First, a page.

Double Knit – A weft knit fabric in which two layers of loops are formed that cannot be separated. A double knit machine, which has two complete sets of needles, is required for this construction.
Drill – Strong, medium to heavyweight, warp-faced, twill-weave fabric. It is usually a 2/1 left-handed twill and piece dyed.
Dupioni Silk – Very specific type of silk that is created with threads from two different silk worms. When two silk worms spin their cocoons close together, the fibers get tangled up; these natural fibers are then used to make the silk thread. Therefore, this type of silk thread is rougher than regular silk, and contains bumps and irregularities innate to its unique creation process. Dupioni silk can be machine washed in the gentle cycle and drip-dried.
Dye Lot – Complete color run of a bolt of fabric in a specific dye batch. Dye lots may vary slightly from one batch to the next.
Eyelet – Fabric with patterned cut-outs, around which, stitching or embroidery may be applied in order to prevent the fabric from raveling.
Elasticity – Ability of a fiber or fabric to return to its original length, shape, or size immediately after the removal of stress.
Embossing – Process in which fabrics are engraved with the use of heated rollers under pressure to produce a raised design on the fabric surface.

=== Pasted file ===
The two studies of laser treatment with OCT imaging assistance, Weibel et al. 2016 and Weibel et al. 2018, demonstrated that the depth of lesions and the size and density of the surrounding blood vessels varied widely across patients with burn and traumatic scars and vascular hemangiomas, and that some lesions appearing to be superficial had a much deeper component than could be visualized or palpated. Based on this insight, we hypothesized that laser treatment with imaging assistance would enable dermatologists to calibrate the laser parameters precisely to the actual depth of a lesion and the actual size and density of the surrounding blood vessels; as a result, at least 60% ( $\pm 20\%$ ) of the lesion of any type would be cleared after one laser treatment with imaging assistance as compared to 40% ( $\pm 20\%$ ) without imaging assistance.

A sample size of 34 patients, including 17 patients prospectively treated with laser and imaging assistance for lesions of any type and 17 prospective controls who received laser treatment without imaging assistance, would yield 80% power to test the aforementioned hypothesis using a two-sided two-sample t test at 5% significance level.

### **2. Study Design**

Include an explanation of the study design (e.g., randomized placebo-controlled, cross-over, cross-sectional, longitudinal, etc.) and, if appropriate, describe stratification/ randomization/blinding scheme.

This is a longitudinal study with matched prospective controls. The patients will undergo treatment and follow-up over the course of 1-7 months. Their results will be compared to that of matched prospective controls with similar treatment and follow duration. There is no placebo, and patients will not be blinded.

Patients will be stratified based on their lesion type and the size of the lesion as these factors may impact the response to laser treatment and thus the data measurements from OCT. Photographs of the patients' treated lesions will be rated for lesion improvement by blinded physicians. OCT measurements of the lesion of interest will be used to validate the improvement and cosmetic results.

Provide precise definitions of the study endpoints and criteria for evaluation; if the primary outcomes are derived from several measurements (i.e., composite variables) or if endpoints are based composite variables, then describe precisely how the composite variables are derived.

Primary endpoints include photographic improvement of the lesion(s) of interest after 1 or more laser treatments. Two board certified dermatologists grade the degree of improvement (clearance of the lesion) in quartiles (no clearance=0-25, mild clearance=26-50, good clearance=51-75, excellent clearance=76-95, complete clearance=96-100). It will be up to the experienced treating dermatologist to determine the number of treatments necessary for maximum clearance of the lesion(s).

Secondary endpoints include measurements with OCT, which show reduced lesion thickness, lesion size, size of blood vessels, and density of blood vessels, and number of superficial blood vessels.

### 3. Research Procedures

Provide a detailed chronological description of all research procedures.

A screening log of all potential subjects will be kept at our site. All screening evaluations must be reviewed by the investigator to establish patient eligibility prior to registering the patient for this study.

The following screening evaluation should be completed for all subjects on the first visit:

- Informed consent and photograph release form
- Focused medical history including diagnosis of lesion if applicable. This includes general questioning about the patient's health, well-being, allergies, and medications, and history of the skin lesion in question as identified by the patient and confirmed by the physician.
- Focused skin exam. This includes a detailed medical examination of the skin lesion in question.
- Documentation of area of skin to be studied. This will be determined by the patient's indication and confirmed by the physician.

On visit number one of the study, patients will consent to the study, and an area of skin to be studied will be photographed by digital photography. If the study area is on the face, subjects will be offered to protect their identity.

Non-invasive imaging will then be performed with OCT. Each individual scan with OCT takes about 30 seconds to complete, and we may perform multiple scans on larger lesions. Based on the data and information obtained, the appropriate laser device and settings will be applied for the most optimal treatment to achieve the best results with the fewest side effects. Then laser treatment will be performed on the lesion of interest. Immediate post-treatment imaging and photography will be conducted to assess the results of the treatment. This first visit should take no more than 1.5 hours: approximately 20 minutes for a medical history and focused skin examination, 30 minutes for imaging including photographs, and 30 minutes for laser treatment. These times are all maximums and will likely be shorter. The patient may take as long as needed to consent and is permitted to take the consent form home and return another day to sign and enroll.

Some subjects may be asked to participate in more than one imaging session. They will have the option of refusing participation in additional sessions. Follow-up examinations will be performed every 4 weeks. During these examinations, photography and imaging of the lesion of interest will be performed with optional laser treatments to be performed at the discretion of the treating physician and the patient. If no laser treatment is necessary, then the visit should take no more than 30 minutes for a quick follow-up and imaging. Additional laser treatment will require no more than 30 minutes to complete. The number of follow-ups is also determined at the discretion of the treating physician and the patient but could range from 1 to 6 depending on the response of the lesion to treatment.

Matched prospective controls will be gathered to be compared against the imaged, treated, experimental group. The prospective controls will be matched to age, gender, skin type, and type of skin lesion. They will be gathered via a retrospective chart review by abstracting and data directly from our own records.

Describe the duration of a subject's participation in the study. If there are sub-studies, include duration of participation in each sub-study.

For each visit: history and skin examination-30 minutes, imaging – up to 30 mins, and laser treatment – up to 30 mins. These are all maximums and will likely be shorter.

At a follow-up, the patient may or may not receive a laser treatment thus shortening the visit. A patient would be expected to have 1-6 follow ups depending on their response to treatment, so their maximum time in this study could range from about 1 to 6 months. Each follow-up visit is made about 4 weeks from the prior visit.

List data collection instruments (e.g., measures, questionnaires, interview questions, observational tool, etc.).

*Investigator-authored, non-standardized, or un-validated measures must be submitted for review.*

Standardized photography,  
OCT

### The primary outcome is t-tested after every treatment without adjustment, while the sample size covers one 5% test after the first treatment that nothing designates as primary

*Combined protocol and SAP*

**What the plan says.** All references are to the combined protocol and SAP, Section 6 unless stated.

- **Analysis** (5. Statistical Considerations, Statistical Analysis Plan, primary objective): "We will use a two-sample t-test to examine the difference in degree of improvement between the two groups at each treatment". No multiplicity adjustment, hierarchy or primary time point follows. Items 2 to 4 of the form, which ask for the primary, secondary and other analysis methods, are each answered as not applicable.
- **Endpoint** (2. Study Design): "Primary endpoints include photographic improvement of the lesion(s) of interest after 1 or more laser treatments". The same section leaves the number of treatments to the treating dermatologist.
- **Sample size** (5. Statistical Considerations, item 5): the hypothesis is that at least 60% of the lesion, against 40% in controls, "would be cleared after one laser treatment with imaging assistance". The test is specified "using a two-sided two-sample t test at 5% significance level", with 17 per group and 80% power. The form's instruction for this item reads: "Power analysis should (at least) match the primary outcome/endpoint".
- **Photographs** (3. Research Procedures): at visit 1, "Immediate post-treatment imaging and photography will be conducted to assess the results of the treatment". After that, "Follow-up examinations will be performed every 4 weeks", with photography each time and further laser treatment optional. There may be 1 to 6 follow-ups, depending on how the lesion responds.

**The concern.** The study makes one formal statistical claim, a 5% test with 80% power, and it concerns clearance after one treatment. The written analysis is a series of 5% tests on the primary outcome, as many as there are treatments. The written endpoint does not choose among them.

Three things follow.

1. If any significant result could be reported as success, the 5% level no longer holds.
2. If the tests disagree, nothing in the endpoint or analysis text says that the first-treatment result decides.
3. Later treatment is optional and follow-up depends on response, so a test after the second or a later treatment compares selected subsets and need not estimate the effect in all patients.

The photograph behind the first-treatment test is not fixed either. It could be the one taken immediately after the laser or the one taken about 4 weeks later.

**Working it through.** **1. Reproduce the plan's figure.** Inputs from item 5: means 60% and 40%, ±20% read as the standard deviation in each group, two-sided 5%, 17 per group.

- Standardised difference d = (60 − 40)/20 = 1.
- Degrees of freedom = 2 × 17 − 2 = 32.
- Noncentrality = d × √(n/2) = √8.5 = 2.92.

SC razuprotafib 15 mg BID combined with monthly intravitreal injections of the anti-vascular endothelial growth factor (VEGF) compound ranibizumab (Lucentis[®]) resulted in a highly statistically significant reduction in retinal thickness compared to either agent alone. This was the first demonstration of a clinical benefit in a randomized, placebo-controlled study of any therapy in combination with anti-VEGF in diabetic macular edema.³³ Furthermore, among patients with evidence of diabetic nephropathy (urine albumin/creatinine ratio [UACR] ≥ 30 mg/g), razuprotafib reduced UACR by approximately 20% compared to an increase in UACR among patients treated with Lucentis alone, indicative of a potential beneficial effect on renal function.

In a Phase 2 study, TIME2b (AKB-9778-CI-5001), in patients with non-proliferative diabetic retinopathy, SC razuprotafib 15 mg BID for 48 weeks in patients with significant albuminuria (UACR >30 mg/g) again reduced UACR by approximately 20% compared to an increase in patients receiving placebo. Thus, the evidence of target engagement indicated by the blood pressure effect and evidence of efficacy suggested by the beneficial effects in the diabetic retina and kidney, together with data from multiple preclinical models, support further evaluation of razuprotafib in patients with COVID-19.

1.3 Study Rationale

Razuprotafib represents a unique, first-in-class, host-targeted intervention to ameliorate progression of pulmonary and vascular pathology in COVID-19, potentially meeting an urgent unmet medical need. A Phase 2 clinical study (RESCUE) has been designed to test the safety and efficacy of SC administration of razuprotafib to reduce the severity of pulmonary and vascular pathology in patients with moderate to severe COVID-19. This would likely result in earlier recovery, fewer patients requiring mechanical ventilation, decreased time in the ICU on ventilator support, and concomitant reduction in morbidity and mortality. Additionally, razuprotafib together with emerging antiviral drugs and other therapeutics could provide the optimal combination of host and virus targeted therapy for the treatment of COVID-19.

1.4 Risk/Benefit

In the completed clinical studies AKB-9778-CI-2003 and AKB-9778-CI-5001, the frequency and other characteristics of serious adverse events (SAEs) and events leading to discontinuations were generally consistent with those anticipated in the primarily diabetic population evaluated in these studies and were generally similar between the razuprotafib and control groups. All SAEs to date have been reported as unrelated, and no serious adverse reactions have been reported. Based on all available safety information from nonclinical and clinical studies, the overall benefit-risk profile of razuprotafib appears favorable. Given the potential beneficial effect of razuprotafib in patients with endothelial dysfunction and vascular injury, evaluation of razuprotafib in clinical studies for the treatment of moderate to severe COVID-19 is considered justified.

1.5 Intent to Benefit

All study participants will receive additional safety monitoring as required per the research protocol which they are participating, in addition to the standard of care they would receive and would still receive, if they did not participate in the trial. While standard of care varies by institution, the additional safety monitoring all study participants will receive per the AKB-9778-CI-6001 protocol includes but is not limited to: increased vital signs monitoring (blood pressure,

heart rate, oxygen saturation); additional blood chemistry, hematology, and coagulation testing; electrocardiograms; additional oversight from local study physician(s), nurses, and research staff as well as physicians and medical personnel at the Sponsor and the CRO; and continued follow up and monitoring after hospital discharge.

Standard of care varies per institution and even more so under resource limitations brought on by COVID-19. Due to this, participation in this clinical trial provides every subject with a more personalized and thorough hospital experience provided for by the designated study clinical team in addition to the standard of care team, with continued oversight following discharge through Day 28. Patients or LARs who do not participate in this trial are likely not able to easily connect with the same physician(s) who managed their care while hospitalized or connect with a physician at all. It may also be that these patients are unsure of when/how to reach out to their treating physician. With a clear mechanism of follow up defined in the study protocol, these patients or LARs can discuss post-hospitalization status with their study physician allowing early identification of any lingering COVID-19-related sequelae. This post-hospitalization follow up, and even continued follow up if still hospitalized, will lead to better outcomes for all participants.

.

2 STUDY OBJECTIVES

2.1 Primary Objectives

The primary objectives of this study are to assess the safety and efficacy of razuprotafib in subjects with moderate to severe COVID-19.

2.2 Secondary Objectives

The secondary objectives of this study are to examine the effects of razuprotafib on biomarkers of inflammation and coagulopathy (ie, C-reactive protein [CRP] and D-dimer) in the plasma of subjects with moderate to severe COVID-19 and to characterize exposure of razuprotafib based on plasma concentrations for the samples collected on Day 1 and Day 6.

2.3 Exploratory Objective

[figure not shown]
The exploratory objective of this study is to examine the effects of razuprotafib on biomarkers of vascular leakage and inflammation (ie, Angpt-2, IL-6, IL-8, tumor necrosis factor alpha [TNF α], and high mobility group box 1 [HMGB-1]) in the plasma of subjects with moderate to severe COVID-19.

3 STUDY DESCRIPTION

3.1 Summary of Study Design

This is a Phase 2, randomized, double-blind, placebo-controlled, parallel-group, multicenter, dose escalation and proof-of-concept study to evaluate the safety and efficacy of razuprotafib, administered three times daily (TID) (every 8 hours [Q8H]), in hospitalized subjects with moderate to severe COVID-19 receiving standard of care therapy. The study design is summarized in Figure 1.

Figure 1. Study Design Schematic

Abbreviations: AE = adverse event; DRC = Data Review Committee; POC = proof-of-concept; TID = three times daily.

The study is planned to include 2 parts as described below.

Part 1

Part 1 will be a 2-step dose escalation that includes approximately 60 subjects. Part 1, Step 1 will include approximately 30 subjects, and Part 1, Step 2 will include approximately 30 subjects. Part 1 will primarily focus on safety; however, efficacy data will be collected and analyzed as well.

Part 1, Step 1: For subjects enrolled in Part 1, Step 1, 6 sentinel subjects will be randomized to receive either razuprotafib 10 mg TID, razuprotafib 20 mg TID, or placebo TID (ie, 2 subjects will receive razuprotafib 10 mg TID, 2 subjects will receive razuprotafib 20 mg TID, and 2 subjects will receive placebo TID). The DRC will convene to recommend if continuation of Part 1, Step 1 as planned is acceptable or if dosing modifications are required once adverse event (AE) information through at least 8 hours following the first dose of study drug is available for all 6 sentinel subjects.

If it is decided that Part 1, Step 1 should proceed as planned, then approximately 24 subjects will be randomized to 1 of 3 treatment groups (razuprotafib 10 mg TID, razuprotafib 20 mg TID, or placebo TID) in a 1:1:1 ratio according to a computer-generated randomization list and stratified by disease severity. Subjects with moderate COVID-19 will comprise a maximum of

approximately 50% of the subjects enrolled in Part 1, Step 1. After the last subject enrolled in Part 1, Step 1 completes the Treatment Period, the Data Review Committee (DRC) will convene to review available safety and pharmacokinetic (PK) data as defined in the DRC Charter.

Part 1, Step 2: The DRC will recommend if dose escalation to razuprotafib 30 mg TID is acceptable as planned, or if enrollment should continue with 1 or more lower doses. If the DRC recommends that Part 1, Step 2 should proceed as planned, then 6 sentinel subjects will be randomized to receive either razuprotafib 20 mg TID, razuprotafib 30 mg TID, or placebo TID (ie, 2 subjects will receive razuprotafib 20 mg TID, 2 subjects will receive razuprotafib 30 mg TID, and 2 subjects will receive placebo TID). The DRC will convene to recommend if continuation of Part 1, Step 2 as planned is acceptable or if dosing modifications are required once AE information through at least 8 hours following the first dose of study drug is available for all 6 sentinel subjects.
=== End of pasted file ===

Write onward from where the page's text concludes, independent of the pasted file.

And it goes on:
Embroidery – One of the oldest and most sophisticated textile finishing techniques. It involves the sewing of a design on fabric using thread or cord as the embroidery material (e.g., cotton yarn, linen, silver/gold yarn, metal thread). The thread itself may also be decorated in the process or use additional decorative elements (appliqué, beading). There are a wide variety of embroidery techniques which are distinguished according to the type of embroidery stitch (e.g., cross stitch, satin stitch, chain stitch, herringbone stitch, French knot, buttonhole stitch, etc.), the embroidery material/yarn and the base fabric used. Embroidery may be done either by hand or machine. The distinguishing feature of machine embroidery is that the stitches and motifs are entirely even.
Eurohem – flair21’s signature bottom-sewn, weighted hem that provides an ideal drapery hang.
Faille – A glossy, soft, finely-ribbed, silk-like woven fabric made from cotton, silk, or manufactured fibers.
Fastness – The ability of a dye to retain its color after exposure to the sun, artificial lighting, washing and/or other color-destroying agents. Related terms include colorfast, sunfast and lightfast.
Faux Linen – Fabric manufactured to resemble linen that can contain a variety of man-made or natural fibers, but little to no natural linen.
Faux Silk – Fabric manufactured to resemble silk that can contain a variety of man-made or natural fibers, but little to no natural silk.
Festoon Hem – A deep hem with a decorative chain stitch where the pieces are joined.
Fibers – The raw material used to make textiles. The two major categories are natural and synthetic.
Finishing – Various processes used at the end of textile manufacturing where special substances (e.g. flame retardancy, anti-microbial, etc.) are added to increase the functional value of the textile.
Flame Retardant – Special fibers and finishes used to minimize the flammability of fabrics. This way, the textiles do not catch fire as fast and do not burn completely. See also: Inherently Flame Retardant
Flax – Plant from which cellulosic linen fiber is obtained. Linen is used in apparel, accessories, draperies, upholstery, tablecloths, and towels.